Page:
What went wrong for Oklahoma State to end the season? What’s going wrong now that’s leading to a mass portal exodus of biblical proportions?
Those questions produce multiple answers that branch out into tiny limbs of nuance to fully explain. Bad luck. Injuries. Road struggles. Dropped passes. Busted plays in the secondary.
There was a lot that went wrong that continues to affect the program. You don’t lose five of your last six games being this talented without some issues.
So today we’re going to do an OSU season postmortem to try and explain it all — in pieces.
1. Spencer Sanders’ injury
When your best offensive weapon isn’t 100%, your best offensive gameplan is often not enough without some help and elite weapons. That was obviously the case down the stretch. It’s no coincidence that Sanders’ shoulder injury, believed to have been suffered sometime before the TCU game before deteriorating more as weeks went on, coincided with OSU’s late-season slump. OSU won just one game in November and December as Sanders was in (but mostly out) of the lineup. And even when he was in — against Iowa State and against OU — he was clearly not 100%. OSU probably should have lost to Iowa State, and it had no business being close late against OU after surrendering roughly 300 points in the first quarter of that game.
2. No running game
OSU ranked ninth (out of 10) among Big 12 teams in rushing yards per game. It was so bad that true freshman Garret Rangel attempted 40 passes in his first start against Kansas then three weeks later attempted 42 passes — in a MONSOON — in a home loss to West Virginia. They just totally abandoned the running game because it did not work whatsoever. On a per-attempt basis OSU ranked 113th out of 131 Division-I teams in yards per carry. That mark was ninth in the Big 12 and 12th-worst among all Power Five programs. This led to OSU being extremely predictable when calling plays, and of course playcalling on the offensive side of the ball is a major point of contention in the fanbase. This is statistically the worst offense OSU has fielded since 2005 on a points-per-play basis.
3. Inexperienced QB play behind Spencer
Most teams have no great options at QB behind their starter, and the season of dreams basically goes as QB1 goes, so this isn’t unique to OSU. But clearly Garret Rangel — who I think has a bright future — wasn’t quite ready to be thrust into action. He’s a really nice developmental prospect who I think can grow into becoming a starter, but as a true freshman asking him to be half of what Sanders was for this offense was just wild and unfair. OSU should have had a veteran sitting behind Sanders a la Dru Brown to take over if Sanders were to miss time so Rangel could continue developing. The portal took Shane Illingworth from the Cowboys last offseason, and OSU coach Mike Gundy has stressed the difficulties of keeping a quarterback cupboard full in the transfer portal era. Instead they had two unproven options in Rangel and Gunnar Gundy, neither of which had taken meaningful snaps in a game before this season.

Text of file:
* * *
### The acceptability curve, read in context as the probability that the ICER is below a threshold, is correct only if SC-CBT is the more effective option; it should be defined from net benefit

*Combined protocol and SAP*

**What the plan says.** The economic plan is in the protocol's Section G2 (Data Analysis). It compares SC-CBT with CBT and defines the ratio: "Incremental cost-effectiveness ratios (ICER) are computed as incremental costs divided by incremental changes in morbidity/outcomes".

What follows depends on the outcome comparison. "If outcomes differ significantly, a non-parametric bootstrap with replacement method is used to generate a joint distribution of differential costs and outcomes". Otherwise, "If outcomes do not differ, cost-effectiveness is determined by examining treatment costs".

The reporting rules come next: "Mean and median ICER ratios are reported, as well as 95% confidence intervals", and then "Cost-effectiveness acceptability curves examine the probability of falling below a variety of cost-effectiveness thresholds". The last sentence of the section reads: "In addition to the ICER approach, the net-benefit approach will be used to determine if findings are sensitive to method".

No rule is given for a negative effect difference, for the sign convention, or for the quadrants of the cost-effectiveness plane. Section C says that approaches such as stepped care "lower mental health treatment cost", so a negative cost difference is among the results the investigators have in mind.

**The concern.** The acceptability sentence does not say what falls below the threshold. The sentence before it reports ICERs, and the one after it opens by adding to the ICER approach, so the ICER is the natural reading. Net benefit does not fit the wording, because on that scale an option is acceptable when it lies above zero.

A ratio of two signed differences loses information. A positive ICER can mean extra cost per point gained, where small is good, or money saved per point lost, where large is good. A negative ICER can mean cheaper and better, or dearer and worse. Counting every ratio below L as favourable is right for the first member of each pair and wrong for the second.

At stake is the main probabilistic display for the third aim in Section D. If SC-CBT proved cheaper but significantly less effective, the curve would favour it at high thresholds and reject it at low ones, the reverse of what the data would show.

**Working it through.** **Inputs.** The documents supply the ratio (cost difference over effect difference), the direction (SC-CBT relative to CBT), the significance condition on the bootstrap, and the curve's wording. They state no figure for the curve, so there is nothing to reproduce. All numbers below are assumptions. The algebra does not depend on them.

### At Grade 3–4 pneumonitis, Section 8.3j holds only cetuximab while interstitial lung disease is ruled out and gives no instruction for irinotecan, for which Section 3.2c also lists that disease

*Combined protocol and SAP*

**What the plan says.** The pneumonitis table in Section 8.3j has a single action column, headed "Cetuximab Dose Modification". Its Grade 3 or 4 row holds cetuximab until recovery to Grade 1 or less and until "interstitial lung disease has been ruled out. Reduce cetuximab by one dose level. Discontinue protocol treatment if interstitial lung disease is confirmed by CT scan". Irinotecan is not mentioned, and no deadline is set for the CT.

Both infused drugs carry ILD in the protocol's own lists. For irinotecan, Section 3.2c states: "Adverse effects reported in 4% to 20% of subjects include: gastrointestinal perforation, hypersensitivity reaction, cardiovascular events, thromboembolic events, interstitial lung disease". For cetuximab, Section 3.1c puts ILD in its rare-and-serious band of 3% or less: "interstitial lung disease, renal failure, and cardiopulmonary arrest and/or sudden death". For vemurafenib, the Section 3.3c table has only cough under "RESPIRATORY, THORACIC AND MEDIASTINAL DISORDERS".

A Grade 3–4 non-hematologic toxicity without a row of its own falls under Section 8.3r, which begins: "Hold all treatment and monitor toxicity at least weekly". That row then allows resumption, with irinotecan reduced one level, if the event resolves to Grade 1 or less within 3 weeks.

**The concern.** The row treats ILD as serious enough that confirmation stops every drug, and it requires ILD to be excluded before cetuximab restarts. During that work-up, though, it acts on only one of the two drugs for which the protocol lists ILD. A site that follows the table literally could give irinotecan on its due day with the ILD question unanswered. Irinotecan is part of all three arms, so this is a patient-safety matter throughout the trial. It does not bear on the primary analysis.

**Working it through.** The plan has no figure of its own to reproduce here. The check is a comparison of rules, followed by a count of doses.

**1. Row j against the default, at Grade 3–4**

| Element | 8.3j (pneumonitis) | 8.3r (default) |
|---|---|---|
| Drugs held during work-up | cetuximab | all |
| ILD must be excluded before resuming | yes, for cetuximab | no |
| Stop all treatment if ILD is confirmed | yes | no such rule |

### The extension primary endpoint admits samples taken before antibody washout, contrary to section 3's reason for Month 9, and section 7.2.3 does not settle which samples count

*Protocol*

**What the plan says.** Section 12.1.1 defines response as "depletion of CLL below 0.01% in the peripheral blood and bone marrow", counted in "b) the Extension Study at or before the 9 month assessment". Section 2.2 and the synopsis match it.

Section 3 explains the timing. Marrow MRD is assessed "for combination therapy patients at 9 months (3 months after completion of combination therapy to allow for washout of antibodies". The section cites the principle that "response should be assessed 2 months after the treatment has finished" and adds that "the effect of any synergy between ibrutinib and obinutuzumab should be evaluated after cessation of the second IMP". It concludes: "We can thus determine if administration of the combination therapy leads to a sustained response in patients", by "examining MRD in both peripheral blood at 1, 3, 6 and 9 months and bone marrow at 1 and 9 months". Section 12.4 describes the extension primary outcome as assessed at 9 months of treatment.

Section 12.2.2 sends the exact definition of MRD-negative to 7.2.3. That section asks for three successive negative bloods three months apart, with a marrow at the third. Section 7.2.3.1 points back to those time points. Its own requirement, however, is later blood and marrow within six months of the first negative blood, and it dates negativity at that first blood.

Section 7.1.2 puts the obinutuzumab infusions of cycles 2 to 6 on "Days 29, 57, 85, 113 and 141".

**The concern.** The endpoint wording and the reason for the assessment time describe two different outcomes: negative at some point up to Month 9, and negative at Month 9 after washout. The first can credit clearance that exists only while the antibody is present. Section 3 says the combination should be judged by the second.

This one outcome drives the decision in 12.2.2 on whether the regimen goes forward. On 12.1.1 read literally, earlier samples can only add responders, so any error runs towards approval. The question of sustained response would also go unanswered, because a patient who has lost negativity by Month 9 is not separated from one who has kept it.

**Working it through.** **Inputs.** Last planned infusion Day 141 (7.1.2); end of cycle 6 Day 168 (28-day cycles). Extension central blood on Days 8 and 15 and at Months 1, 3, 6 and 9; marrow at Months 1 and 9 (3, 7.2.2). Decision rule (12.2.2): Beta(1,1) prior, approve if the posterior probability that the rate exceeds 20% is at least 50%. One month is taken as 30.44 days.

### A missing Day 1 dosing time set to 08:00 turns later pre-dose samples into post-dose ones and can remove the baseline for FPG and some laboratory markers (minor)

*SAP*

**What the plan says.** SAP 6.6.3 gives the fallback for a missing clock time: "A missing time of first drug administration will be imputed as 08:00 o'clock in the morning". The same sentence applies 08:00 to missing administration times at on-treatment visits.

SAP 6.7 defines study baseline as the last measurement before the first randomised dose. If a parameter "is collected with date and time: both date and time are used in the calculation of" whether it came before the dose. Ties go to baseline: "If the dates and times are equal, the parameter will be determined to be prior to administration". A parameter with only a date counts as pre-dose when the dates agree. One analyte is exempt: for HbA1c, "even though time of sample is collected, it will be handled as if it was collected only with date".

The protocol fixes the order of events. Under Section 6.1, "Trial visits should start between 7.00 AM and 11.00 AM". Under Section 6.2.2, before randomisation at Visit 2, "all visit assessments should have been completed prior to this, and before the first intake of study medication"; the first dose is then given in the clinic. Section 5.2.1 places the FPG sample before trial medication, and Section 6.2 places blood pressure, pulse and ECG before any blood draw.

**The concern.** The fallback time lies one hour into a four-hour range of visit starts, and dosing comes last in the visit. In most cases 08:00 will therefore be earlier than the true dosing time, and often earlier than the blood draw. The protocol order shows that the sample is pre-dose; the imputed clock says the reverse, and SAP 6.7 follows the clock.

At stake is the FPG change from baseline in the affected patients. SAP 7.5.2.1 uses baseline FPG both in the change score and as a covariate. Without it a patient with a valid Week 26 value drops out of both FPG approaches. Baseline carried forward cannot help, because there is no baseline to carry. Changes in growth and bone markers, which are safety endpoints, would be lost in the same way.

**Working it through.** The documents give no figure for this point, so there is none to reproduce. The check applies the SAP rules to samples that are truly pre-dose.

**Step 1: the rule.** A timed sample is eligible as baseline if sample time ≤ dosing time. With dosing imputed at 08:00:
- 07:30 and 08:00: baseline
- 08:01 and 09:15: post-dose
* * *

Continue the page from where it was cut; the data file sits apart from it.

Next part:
In hindsight, we probably should have asked the rather obvious question of How do you recover from taking a 48-0 beatdown at Kansas State? Because the answer was Uh yeah, you don’t.
OSU lost to K-State 48-0 on Oct. 29 — its second loss in three games — which effectively ended any CFP hopes and put the Big 12 title hopes in long shot spot. The Cowboys never recovered. They lost by 21 to Kansas the following week, squeaked out a close one over Iowa State at home the next week then never got back into the winner’s circle from there.
5. Other injuries
All things considered, OSU was . . . relatively healthy to the end. But when your QB1 is down it exacerbates things. And there were some notable dings and bruises that affected things, no doubt. Offensive lineman Preston Wilson battled through injury. Likely starting guard Cole Birmingham went down before the season. Hunter Woodard’s absence down the stretch was a major factor. Then of course there was running back Dominic Richardson fighting through pain, receiver Jaden Bray never quite getting to 100%, Blaine Green missing the season, Queso Brooks missing key moments. You can’t attribute it all to injury misfortunes, but it was certainly a factor.
6. Lacking opportunities for young guns
Like it or not, the college football environment is such that now young players — even if they are in a deep position group — demand they see some opportunities early. That’s reportedly why former four-star athlete and electric factory Braylin Presley ultimately hit the portal and transferred. It’s hard to keep everyone happy when you have a ton of quality skill players, and ultimately you’re going to lose some guys because not everyone can be placated. But losing John Paul Richardson (a bowl game captain) and Presley (a former four-star from Bixby who looked like a mini Tyreek when he actually touched the ball) and Johnson Jr. (who looked like a future star) is just really, really hard to stomach. When you don’t consistently recruit elite talents by recruiting metrics, the ones you hit on you have to keep around.
7. No defensive identity
Last season under Jim Knowles, the defense had an identity. It knew what it was and it was successful in being itself: by rushing the passer, applying pressure and forcing mistakes. This season there was no identity. The running defense was outside the top 100 in yards allowed per game. Same for the passing defense. As a team OSU averaged just 1.8 sacks per game, which ranked 93rd among Division-I teams, despite ranking third nationally last season with more than double that average (3.8).